Making Tarot Cards in the Age of Social Media with Aggelos
Meet Francois Heyraud, the Tokyo-based writer, visual artist, musician behind spiritual project Aggelos. We interviewed Francois about oracle cards and spirituality in the age of social media.
Please tell our readers about your Aggelos oracle cards? What inspires your designs?
I designed Aggelos Oracle cards to encourage users to identify feelings or blockages, so that they’d develop an awareness of them and work actively on them.
For the Aggelos Tarot that I’m currently working on, the inspiration is really just the tip of that iceberg. It is based on how I feel about the symbolism, the represented archetype, and the meaning of a card from the Waite deck. And of course, I live in Japan so I love to introduce elements of Japanese folklore and spirituality in the illustrations. As for the Aggelos Oracle Deck, I was inspired by universal geometric patterns, crop circles, scientific illustrations, mandalas and Japanese family crests.
Do you think spirituality has been influenced by social media? If so, how?
Yes, I think spirituality as a whole has been influenced by social media just like anything else. The formats are now more accessible and diverse. I believe social media has popularised spirituality at a time when uncertainty has never felt more intense than it does for younger generations. I like to think that social media has brought along a need to reconnect with oneself individually and for interconnectedness with others.
Image courtesy of Amaranta Aguilar.
Do you think spirituality should receive the social media treatment?
I’m not sure I’d be able to judge whatever feels best for someone in need of answers. All I know is that I wouldn’t encourage anyone to go for something that makes them feel powerless and dependent on external conditions, or people. If using social media helps you develop your spirituality, connect with like-minded people and have a better quality of life, then the more the merrier!
You can buy astrological and tarot card-inspired phone covers, clothing, and accessories on Aggelos. Do you ever worry about the commercialisation of spirituality?
I actually started the shop because of friends who wanted to own these kinds of products. I believe there’s nothing wrong with surrounding yourself with objects that make you feel better. Spirituality doesn’t necessarily mean privation or minimalism. But I believe it also implies some moderation and a conscious way of buying and using/recycling natural resources. Being able to acquire these objects connecting you to spirituality can actually help you build your own shrine at home, reflecting the sacred space you hold within yourself. And that same sacred space might help you to reach a certain self-sufficient level, which might consequently reduce your consumption rate. So it might sound a little paradoxical, but it boils down to buying less and more meaningful things.
Image courtesy of Aggelos.
What is your opinion on using divination to learn about oneself and the people around you?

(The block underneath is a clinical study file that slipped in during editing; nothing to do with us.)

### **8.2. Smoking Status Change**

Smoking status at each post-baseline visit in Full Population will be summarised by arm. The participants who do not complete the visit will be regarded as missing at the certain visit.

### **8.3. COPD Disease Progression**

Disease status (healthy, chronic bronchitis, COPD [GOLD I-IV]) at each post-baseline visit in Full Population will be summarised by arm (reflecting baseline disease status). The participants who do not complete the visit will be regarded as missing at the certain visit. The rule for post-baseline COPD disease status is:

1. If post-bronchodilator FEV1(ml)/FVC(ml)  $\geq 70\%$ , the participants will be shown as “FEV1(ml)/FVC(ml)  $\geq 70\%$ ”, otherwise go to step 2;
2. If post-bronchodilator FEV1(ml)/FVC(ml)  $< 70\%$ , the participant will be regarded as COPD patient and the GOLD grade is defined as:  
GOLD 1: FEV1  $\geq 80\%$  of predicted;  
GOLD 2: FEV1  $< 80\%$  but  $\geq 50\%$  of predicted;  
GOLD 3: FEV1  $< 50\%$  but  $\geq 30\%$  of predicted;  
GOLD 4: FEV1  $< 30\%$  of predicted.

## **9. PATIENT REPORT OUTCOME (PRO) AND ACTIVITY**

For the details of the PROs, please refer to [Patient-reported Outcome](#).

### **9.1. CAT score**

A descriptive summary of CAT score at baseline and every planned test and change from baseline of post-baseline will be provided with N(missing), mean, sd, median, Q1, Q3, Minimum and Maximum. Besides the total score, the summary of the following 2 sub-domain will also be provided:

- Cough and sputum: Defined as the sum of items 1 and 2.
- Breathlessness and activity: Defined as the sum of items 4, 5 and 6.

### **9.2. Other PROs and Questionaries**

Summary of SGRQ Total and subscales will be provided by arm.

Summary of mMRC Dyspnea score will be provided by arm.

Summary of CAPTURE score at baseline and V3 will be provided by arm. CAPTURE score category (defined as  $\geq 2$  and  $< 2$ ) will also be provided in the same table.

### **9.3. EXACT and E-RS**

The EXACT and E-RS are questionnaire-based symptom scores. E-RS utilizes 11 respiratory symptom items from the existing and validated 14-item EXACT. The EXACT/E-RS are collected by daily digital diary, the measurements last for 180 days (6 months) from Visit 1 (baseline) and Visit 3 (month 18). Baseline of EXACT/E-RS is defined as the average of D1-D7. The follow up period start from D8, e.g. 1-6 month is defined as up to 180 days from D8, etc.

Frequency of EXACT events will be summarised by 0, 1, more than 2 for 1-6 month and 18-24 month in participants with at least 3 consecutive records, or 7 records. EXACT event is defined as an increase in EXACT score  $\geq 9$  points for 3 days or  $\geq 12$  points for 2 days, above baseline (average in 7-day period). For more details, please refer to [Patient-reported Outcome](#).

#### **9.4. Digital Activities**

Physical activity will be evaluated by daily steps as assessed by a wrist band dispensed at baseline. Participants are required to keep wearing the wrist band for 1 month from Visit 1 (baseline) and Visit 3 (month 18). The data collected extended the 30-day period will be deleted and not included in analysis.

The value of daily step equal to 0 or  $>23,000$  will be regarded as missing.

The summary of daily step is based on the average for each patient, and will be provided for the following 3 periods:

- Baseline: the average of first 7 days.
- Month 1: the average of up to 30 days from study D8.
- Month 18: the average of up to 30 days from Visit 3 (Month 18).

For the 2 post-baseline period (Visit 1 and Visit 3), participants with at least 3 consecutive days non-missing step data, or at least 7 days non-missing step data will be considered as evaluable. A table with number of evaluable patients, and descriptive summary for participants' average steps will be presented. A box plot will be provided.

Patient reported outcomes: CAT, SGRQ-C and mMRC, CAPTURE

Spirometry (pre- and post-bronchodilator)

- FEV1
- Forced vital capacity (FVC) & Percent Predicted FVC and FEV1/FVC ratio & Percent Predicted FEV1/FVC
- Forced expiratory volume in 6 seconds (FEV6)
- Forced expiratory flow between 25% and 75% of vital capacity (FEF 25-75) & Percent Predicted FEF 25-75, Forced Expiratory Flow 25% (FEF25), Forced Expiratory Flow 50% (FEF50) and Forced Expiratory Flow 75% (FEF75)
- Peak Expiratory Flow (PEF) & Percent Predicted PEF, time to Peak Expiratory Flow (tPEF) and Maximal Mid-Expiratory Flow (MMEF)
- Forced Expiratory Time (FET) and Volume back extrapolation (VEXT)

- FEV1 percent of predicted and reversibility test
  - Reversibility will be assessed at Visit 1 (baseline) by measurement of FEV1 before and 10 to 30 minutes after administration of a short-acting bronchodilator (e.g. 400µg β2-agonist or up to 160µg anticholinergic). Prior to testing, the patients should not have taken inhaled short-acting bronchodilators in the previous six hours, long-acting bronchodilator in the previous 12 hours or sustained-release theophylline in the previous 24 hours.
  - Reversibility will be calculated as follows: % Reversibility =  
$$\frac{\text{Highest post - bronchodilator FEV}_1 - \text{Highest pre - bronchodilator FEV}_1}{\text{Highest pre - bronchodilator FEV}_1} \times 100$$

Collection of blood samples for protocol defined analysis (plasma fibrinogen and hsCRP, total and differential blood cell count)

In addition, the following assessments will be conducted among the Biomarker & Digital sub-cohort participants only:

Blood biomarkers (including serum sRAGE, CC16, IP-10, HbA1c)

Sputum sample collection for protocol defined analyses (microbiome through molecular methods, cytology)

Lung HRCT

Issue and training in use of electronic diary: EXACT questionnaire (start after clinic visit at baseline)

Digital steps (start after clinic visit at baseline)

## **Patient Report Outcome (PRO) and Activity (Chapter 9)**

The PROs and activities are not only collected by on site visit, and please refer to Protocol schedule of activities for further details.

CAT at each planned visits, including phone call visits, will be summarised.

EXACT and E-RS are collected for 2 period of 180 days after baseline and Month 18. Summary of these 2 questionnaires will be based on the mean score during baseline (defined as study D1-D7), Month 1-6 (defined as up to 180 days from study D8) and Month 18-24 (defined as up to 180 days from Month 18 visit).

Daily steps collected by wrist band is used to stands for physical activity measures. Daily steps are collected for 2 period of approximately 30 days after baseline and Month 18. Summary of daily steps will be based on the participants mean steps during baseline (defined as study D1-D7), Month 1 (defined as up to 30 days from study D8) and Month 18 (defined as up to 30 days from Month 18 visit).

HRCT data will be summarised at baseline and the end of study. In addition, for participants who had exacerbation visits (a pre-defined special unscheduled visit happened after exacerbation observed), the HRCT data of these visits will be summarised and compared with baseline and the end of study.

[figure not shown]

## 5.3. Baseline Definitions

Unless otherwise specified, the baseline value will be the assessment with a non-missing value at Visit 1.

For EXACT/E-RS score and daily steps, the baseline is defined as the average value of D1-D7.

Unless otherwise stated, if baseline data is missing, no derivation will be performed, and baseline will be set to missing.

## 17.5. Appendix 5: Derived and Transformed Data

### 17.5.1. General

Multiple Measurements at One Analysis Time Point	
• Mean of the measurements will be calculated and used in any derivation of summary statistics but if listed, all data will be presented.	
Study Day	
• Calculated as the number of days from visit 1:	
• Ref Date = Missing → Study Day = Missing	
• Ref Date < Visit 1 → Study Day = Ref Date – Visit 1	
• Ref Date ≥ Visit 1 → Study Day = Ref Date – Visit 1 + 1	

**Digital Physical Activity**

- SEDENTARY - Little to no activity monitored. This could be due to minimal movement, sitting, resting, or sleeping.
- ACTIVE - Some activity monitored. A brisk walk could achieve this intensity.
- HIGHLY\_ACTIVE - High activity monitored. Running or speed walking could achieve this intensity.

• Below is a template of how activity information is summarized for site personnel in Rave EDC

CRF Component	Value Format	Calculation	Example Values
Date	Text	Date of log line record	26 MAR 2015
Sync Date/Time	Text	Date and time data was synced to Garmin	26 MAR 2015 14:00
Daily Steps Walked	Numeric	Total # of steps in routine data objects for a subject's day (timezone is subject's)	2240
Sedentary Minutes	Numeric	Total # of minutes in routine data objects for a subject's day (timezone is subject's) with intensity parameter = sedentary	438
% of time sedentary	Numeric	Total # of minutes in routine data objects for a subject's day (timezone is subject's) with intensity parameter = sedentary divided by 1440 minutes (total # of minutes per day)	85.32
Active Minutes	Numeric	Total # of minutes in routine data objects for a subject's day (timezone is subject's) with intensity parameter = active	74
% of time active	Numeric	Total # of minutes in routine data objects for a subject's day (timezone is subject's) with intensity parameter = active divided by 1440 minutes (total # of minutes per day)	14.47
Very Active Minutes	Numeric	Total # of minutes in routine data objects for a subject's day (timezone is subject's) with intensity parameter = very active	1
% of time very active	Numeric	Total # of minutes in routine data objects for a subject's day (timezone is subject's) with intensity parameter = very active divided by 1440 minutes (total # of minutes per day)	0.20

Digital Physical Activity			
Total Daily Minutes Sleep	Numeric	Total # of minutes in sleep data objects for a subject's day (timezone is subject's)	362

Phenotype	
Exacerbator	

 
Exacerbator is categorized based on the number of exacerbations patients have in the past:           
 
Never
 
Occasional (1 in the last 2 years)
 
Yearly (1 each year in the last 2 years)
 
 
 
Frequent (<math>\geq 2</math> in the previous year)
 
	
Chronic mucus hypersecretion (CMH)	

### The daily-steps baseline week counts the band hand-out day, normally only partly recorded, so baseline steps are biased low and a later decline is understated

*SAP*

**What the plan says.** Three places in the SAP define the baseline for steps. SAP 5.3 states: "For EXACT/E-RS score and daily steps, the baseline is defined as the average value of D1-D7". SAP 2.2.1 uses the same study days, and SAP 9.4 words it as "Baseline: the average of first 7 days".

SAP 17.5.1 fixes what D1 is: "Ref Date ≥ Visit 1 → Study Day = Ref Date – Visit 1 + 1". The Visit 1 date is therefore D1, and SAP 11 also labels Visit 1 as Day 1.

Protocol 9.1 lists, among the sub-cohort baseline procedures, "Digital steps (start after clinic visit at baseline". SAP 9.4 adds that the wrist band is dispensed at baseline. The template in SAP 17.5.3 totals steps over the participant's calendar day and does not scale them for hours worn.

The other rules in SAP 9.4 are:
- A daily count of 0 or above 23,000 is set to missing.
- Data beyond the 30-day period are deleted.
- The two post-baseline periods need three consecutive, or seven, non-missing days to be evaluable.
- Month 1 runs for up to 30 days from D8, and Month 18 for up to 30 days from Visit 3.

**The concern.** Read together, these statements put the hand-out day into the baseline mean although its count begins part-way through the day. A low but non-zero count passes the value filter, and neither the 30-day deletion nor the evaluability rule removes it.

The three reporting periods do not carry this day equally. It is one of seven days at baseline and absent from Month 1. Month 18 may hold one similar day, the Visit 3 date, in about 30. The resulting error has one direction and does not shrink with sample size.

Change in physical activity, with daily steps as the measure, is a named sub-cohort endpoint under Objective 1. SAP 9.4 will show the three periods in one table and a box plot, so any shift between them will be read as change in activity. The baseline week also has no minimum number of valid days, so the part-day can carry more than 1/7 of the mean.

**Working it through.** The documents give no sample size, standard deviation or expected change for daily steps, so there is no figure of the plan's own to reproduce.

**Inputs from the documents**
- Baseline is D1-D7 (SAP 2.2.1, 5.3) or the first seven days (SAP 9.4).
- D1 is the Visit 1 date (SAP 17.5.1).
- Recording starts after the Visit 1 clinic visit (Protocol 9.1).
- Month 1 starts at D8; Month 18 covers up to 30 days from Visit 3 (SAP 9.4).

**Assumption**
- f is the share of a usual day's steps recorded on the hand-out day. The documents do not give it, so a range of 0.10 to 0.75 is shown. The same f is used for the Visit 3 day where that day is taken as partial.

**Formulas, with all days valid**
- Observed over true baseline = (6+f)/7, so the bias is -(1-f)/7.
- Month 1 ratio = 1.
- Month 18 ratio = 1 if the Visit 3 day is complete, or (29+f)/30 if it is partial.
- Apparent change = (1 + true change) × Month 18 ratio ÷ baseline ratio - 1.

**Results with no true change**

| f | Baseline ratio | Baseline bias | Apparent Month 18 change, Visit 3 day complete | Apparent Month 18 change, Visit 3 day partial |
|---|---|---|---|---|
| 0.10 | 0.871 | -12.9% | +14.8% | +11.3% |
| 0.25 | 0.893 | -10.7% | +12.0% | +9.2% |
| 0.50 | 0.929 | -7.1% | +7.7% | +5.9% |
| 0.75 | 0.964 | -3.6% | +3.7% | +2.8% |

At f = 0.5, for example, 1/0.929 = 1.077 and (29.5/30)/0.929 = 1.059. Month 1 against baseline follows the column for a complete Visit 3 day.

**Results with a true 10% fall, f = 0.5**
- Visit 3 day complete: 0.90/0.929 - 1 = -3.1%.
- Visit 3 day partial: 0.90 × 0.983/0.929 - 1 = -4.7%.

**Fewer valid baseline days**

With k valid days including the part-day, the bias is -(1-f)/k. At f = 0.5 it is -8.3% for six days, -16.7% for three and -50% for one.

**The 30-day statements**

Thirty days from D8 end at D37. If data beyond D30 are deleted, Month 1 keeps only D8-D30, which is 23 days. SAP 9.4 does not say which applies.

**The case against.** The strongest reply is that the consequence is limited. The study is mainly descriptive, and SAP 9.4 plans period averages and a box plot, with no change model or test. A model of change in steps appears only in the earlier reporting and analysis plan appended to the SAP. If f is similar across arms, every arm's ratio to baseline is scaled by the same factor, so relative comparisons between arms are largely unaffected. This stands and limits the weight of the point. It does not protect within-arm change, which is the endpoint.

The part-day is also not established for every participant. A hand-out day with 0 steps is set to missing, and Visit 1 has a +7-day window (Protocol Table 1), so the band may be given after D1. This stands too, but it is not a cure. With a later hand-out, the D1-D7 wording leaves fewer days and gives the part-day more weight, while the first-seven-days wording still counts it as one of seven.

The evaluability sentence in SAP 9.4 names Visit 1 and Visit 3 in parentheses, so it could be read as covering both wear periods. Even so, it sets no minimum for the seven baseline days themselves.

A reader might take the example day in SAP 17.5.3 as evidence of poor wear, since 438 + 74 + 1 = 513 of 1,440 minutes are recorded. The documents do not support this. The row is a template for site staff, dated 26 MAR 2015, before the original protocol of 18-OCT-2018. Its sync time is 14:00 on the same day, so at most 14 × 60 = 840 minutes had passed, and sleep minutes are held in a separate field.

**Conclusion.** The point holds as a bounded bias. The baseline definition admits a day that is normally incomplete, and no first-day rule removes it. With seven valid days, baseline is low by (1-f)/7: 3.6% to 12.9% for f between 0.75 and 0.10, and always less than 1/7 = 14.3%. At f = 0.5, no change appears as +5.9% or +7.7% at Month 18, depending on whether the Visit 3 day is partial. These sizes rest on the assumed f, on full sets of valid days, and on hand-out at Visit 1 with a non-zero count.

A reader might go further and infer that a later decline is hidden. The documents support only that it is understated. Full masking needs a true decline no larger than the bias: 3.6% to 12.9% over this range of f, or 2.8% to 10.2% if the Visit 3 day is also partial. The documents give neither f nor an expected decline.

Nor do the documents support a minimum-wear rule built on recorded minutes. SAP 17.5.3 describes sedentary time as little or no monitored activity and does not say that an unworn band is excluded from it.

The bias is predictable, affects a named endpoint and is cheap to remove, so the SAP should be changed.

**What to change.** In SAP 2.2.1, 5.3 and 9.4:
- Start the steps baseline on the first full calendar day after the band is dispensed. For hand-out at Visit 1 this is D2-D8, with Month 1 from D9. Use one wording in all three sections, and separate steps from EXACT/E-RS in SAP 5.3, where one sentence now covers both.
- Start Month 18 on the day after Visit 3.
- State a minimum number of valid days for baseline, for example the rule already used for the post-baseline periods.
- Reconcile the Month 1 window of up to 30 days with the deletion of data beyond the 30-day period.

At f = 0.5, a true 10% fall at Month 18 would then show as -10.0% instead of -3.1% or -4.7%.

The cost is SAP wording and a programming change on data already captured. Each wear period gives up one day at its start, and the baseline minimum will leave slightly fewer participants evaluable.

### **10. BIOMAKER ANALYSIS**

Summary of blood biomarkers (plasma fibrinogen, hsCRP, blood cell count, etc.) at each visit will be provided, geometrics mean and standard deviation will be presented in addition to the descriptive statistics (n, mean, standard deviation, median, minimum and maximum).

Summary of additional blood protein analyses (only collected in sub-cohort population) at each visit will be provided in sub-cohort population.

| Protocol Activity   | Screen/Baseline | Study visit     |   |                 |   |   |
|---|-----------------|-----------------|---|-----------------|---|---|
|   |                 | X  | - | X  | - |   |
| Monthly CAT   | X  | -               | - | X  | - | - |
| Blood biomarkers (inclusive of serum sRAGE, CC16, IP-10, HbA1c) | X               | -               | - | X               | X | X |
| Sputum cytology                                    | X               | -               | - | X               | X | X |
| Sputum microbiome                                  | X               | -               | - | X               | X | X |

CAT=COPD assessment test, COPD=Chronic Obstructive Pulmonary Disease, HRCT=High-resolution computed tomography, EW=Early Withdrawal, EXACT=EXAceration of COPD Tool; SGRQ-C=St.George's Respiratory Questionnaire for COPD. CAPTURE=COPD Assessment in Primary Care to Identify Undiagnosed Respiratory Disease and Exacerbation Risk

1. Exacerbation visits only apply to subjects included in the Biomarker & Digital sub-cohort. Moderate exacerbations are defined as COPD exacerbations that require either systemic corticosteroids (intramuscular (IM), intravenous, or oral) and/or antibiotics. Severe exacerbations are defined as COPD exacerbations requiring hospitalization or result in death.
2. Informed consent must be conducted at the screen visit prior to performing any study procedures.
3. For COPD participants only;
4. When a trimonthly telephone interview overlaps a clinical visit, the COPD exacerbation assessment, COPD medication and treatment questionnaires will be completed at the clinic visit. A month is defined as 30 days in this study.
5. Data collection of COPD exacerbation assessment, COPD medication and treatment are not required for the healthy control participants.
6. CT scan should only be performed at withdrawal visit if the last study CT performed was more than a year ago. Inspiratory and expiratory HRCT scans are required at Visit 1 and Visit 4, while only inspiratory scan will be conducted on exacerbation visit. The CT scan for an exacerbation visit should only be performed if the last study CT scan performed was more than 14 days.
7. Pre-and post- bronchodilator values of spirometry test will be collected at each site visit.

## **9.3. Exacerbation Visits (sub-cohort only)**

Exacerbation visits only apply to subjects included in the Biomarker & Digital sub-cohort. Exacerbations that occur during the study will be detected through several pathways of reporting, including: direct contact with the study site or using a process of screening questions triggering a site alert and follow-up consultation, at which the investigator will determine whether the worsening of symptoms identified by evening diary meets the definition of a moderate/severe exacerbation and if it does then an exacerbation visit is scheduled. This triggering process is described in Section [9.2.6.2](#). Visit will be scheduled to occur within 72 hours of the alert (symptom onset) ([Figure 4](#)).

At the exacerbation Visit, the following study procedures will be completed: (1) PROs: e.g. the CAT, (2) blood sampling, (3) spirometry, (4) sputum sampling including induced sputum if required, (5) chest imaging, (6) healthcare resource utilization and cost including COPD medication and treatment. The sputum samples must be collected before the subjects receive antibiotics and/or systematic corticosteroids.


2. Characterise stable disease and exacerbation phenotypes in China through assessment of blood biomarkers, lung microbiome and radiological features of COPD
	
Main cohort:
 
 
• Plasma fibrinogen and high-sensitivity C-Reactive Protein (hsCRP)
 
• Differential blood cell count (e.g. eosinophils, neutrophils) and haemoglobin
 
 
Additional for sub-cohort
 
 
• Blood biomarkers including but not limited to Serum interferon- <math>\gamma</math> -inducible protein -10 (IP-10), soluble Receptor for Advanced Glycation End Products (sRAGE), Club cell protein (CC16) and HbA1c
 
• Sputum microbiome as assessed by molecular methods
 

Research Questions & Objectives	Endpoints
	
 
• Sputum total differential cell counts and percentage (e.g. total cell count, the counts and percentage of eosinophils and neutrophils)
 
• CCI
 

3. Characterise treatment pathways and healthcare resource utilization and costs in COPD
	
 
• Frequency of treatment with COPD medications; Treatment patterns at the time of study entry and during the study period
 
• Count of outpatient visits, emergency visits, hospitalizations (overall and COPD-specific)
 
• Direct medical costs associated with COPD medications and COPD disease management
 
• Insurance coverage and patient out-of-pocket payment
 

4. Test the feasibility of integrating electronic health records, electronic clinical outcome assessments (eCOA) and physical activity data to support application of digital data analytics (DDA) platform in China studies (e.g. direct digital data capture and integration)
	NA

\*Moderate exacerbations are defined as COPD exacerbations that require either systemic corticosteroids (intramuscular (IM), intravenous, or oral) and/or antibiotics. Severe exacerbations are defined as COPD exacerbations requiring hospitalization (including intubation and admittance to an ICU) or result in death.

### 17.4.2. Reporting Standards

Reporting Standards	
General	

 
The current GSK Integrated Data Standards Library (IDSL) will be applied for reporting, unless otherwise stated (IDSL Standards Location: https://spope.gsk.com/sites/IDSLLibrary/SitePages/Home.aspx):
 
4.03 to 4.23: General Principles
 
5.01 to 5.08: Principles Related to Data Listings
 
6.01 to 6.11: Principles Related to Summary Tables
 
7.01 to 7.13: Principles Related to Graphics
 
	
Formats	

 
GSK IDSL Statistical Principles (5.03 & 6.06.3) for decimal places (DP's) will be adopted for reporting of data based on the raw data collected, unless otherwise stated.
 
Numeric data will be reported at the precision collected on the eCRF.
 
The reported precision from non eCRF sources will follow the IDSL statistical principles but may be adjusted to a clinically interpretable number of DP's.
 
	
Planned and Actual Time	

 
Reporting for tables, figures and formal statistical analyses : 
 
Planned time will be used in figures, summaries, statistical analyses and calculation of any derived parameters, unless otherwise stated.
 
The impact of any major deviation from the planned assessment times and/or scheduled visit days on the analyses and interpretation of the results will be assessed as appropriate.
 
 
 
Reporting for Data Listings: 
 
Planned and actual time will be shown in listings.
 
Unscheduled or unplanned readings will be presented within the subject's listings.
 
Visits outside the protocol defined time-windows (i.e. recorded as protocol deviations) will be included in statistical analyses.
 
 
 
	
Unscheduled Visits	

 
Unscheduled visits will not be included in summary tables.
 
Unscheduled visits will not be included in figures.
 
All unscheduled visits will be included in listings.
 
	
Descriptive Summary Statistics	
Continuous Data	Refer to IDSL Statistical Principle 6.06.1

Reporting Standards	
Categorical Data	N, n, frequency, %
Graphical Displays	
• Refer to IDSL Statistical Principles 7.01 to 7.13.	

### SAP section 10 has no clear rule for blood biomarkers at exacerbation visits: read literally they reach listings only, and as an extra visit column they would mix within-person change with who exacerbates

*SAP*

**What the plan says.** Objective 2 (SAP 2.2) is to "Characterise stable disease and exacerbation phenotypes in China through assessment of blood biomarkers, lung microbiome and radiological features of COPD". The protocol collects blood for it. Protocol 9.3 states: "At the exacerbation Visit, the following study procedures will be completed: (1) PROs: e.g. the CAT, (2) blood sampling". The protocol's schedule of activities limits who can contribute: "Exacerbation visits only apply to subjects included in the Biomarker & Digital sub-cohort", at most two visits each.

We sometimes must believe that there is a higher power in charge to deal with the unacceptable, but it doesn’t necessarily mean powerlessness. It is choosing to believe in the power of something bigger. As the psychiatrist Carl Jung said, “Everything that irritates us about others can lead to an understanding of ourselves”. When possible, getting in contact directly instead of using divination tools can be pretty revealing. When that’s impossible, why not explore other ways that feel right for you?
Japan is often marketed as a “spiritual” country. What is your opinion on spirituality in Japan?
It is one of the reasons that attracted me here. I’ve found that Japan is rather accepting in terms of spiritualities. I believe it is still very present, as I often see people praying in temples or shrines. I also really feel like the rituals from both Shinto and Buddhism still hold an important place in the heart of people’s lives. But there’s a noticeable decline in traditional Shinto weddings, and prayers are sometimes nothing more than superstition to some.
Image courtesy of Aggelos.
What’s been the reaction to your work in Tokyo?
It has been very positive. I’m sometimes overwhelmed by the love I receive at events and workshops. That is also why I decided to include more elements of traditional Japanese culture in my latest works as a tribute. Maybe the work I do in Tokyo, a buzzing city where distractions from stress and detachment from self have kind of become the norm, is of some use to people longing for spiritual connections.
What are your future goals?
I’m planning an exhibition in Tokyo, showing the 22 major arcanas of the Aggelos Tarot amongst other works. I’m also aiming to complete the Aggelos Tarot overtime. Other than that, I just try to go with the flow and see what presents itself. Overall, I’d just love to share more of my works and connect with people. So thank you very much for having me!
Introduction and questions by Ash.
Featured image courtesy of Valentin Michaud.